Sam Giles, a young student in Georgia, missed a few days of school beyond what the law considered acceptable, and as a result, his mother was arrested. Julie, who works as a substitute teacher, notes that “Sam originally had what they consider 12 unexcused absences, 6 are allowed per year, so he had 6 more than is acceptable, but the doctor reissued 3 excuses that Sam didn’t turn in, so basically I am being arrested for THREE days.”
Her Facebook posts further clarified that young Sam was performing just fine in school:
Commenting on Julie’s arrest over a few days of skipped school, the Superintendent commented, “It’s important for these children to be in school and I think the courts recognize that.” This absurd result is the logical consequence of compulsory education laws.
Would a parent in Utah face a similar consequence?
According to Utah’s compulsory education statute, a “compulsory education violation” notice is sent to a student’s parent if that student has been “absent without a valid excuse at least five times during the school year.” After being served with such a notice, it is a class B misdemeanor—which carries up to six months of jail time and a fine of $1,000—for the parent to “intentionally fail to meet with the school authorities” to discuss the “attendance problems,” or to “intentionally fail to prevent the school-age child from being absent without a valid excuse five or more times during the remainder of the school year.”
The operative question then becomes, what is a “valid excuse”? According to statute, a valid excuse is an illness, a family death, an approved school activity, an absence permitted by a student’s Individualized Education Program (for children with disabilities), or an excuse approved by the local school board. In short, opting to go on a family vacation, job shadowing somebody in a field of interest to the child, or simply deciding to do something important to the child or family other than school on any given day is an “invalid” excuse and therefore may lead to criminal enforcement of the law.
By way of comparison, other class B misdemeanors include: assault, driving under the influence of alcohol, prostitution, voyeurism, and unlawful sexual activity with a minor.
This criminal consequence for the parent is a relatively new feature in Utah law, introduced in a 2007 bill by Representative Eric Hutchings. The bill passed the legislature unanimously. Previously, the focus was entirely on the child, subjecting children to juvenile detention.
The Utah State Office of Education strongly supported this consequence for parents in a memo they issued in support of this legislation:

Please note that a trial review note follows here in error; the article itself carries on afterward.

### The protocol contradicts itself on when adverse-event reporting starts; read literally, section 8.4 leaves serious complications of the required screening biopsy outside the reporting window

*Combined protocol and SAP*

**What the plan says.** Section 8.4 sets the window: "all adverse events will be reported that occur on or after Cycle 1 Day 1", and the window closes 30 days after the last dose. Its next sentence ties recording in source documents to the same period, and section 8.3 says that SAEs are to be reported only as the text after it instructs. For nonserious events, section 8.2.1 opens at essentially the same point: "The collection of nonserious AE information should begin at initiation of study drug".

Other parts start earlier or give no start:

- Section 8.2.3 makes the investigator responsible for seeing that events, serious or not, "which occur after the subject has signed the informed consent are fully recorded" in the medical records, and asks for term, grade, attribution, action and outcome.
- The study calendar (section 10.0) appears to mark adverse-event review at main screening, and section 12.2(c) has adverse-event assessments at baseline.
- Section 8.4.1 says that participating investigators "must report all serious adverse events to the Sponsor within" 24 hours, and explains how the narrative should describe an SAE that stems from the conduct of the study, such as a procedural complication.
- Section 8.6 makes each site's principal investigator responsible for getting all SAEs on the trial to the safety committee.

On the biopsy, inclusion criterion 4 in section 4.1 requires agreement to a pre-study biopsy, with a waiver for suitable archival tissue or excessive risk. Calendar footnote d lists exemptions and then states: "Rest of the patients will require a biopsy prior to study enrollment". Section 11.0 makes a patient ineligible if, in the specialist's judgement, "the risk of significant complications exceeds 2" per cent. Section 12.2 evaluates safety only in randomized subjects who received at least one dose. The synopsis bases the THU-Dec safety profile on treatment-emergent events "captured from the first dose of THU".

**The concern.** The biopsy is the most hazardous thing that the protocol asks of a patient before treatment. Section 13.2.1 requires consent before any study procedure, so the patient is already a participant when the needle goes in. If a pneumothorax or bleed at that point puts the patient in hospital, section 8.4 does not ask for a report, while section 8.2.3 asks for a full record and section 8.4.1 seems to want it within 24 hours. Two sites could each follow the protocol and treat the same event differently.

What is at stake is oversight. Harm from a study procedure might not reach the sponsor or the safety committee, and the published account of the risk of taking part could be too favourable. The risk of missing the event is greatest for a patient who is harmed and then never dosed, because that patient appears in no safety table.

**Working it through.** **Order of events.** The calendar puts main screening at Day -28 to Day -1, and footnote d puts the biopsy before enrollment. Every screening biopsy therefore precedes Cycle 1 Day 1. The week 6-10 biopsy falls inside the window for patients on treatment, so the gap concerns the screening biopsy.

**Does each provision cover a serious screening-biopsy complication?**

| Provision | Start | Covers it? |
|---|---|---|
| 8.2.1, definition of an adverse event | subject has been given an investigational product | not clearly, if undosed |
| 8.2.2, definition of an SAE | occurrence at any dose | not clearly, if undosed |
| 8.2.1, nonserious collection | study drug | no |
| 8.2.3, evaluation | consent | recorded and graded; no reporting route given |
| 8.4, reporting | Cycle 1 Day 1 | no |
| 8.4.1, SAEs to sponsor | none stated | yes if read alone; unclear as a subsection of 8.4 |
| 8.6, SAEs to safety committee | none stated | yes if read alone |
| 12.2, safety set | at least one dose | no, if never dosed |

The focus is on COOPERATION between parents and schools. With increasing federal and state emphasis [on] student achievement—and commensurate punishments and rewards for schools—schools MUST have the tools to compel attendance and the law must give certain unresponsive parents incentives to work with schools on student attendance issues.
Of course, this law doesn’t deal with cooperation, but rather coercion—fining and incarcerating parents who prefer flexibility and freedom as opposed to restrictive impositions from an institution that is supposed to serve them, rather than enslave them, is anything but “cooperation.”
And this brings us to the real reason behind continued support for compulsory education—the financial incentives inherent in the public education system. As the USOE noted, with high-stakes testing, school grading, federal funding contingencies, and other pressures placed on schools, it’s reasonable for them to want to ensure compliance with students, and their parents, without whom they cannot maintain their employment, secure grants, and receive the funding they desire. When the funding schools receive is based on the number of children attending the school, it’s no surprise that school administrators want to compel children to be sitting in their class every day, such that when their number is tallied, the requisite funding is received.
Think of it like compliance costs for corporations, or the corporate income tax itself. Many people believe that these target the companies to which they apply, but in reality the costs are passed on to the consumer. They become a hidden tax and an additional burden upon the end recipient. So, too, with school mandates—in the end, the mandate falls upon parent and child, and freedom is obliterated in the process.
In the most recent legislative session, Senator Al Jackson sposored legislation that would have eliminated the criminal penalties placed on parents for their “habitually truant” children. The bill was finalized very late in the session and as a result did not have a hearing or vote, but Senator Jackson intends to re-introduce the legislation for the 2016 general session.
Julie Giles is not an anomaly—her experience is the logical consequence of compulsory education laws, and the frightening reality of how a government that is supposed to protect our rights has become one of their chief violators.